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Review
, 31 (8), 1682-1707

A Series of Fortunate Events: Introducing Chlamydomonas as a Reference Organism

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Review

A Series of Fortunate Events: Introducing Chlamydomonas as a Reference Organism

Patrice A Salomé et al. Plant Cell.

Abstract

The unicellular alga Chlamydomonas reinhardtii is a classical reference organism for studying photosynthesis, chloroplast biology, cell cycle control, and cilia structure and function. It is also an emerging model for studying sensory cilia, the production of high-value bioproducts, and in situ structural determination. Much of the early appeal of Chlamydomonas was rooted in its promise as a genetic system, but like other classic model organisms, this rise to prominence predated the discovery of the structure of DNA, whole-genome sequences, and molecular techniques for gene manipulation. The haploid genome of C. reinhardtii facilitates genetic analyses and offers many of the advantages of microbial systems applied to a photosynthetic organism. C. reinhardtii has contributed to our understanding of chloroplast-based photosynthesis and cilia biology. Despite pervasive transgene silencing, technological advances have allowed researchers to address outstanding lines of inquiry in algal research. The most thoroughly studied unicellular alga, C. reinhardtii, is the current standard for algal research, and although genome editing is still far from efficient and routine, it nevertheless serves as a template for other algae. We present a historical retrospective of the rise of C. reinhardtii to illuminate its past and present. We also present resources for current and future scientists who may wish to expand their studies to the realm of microalgae.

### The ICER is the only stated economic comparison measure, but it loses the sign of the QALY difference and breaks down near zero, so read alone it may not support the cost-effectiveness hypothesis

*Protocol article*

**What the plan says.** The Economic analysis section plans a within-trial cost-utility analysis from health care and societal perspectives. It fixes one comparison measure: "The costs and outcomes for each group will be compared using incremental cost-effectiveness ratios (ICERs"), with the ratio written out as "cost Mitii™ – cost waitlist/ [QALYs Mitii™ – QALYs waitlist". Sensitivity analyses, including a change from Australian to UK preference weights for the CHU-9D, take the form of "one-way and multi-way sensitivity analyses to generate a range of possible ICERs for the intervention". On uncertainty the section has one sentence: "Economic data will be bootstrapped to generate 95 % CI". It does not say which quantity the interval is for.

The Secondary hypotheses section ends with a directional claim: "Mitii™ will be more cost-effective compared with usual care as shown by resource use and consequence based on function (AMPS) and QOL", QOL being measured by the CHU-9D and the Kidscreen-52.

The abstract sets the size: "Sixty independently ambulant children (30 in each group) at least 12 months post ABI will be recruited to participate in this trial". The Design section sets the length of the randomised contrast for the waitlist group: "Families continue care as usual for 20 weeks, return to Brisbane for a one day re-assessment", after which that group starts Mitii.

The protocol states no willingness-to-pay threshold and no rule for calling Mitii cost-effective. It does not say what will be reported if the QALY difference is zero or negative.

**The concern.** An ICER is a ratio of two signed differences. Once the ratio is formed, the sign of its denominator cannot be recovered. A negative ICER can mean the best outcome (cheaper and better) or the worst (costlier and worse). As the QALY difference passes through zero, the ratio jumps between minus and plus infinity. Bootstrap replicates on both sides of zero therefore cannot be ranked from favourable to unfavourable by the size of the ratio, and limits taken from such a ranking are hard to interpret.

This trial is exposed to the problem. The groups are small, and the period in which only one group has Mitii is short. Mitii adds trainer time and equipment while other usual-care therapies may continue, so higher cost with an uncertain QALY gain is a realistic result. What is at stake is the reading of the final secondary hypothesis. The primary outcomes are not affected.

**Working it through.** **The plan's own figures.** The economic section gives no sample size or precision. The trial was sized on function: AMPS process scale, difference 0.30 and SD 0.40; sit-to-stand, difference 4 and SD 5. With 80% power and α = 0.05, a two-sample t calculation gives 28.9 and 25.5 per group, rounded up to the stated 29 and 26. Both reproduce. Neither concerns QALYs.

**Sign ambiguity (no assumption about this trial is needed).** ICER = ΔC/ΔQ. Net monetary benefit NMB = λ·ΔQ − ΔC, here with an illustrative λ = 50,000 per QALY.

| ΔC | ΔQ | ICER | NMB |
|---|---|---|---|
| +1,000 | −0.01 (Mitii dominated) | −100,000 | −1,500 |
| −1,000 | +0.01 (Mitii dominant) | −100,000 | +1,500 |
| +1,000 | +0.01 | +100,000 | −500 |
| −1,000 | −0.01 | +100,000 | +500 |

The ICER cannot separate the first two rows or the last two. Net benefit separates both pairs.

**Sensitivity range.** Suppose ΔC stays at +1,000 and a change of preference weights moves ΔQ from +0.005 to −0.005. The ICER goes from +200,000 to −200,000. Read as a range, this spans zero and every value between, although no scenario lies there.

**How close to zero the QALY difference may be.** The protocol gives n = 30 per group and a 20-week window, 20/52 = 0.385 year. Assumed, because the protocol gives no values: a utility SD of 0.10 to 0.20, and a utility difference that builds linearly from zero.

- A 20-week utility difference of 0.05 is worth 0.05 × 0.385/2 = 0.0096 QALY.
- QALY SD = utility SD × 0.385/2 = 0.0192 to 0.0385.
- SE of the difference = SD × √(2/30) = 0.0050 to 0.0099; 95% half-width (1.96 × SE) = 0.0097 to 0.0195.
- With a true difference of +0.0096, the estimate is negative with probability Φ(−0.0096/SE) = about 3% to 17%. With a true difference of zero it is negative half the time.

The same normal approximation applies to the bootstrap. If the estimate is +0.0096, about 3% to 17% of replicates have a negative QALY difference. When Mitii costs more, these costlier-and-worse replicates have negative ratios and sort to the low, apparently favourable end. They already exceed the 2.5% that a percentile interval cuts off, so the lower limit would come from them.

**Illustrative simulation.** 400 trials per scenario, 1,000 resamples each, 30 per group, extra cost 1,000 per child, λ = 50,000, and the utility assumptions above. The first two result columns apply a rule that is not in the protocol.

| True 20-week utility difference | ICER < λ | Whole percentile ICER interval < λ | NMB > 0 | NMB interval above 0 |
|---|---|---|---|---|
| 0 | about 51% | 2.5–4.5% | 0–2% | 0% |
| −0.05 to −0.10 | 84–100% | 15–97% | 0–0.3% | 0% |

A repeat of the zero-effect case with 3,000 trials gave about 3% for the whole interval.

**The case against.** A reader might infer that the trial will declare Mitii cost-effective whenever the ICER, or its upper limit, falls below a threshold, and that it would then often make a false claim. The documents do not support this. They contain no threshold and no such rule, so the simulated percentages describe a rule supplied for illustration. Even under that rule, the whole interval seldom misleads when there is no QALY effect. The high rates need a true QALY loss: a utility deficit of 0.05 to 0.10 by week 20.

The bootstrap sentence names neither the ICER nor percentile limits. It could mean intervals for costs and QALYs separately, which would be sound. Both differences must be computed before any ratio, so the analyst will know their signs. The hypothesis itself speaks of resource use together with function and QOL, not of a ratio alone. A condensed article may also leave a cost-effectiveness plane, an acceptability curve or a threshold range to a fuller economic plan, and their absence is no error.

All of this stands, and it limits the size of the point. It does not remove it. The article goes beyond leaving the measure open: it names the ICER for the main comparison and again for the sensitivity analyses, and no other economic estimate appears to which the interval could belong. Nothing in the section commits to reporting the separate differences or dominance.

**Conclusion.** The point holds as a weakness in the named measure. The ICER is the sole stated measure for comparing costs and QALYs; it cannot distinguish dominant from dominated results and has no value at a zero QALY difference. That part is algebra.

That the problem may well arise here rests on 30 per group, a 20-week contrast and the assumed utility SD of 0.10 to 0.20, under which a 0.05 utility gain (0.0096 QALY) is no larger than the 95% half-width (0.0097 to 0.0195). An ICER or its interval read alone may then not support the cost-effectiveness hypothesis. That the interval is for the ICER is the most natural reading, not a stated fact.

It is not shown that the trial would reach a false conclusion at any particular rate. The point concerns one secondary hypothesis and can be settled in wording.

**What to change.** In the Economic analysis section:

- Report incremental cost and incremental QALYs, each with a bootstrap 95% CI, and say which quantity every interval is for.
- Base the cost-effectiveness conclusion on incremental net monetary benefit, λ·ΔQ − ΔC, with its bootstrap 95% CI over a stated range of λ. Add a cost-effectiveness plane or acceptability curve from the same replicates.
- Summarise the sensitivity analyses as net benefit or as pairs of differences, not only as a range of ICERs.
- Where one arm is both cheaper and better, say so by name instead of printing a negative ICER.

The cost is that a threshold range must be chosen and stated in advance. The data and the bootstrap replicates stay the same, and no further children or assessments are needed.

Figures

Figure 1.
Figure 1.
Taxonomic Basis of Chlamydomonas and Volvox. Ehrenberg’s drawings of Chlamydomonas and Volvox cells, published in 1838. Cells that belong to the same species are indicated by Roman numerals in the right panel. Reproduced with permission, Museum für Naturkunde, Berlin. I, Gonium pectorale; II, Gonium punctatum; III, Gonium tranquillum; IV, Gonium hyalinum; V, Gonium glaucum; VI, Eudorina elegans; VII, Syncrypta volvox; VIII, Sphaerosira volvox; IX, Synura uvella; X, Chlamidomonas pulvisculus; XI, Uroglena volvox. The species was identified as Chlamidomonas pulvisculus but renamed Chlamydomonas reinhardtii in 1888.
Figure 2.
Figure 2.
Chlamydomonas Anatomy. (A) Transmission electron micrograph (TEM) of a cell. Originally published by Ohad et al. (Ohad et al., 1967) and made available on the Cell Image Library website ( CIL:37252, C reinhardtii. CIL. Data set: https://doi.org/doi:10.7295/W9CIL37252). (B) Drawing of a C. reinhardtii cell based on the TEM image in (A). (C) and (D) Another TEM of a C. reinhardtii cell, showing a complete basal body (white box, enlarged in [D]), nucleus, and pyrenoid. Image courtesy of Dr. William Dentler (University of Kansas). (E) Scanning electron micrograph of C. reinhardtii cells. Note the two cilia per cell. (F) TEM of a cross section through isolated axonemes. The images in (E) and (F) were generated at the Dartmouth College Rippel Electron Microscope Facility by Louisa Howard, Elizabeth Smith, and Erin Dymek (Smith and Lefebvre, 1996).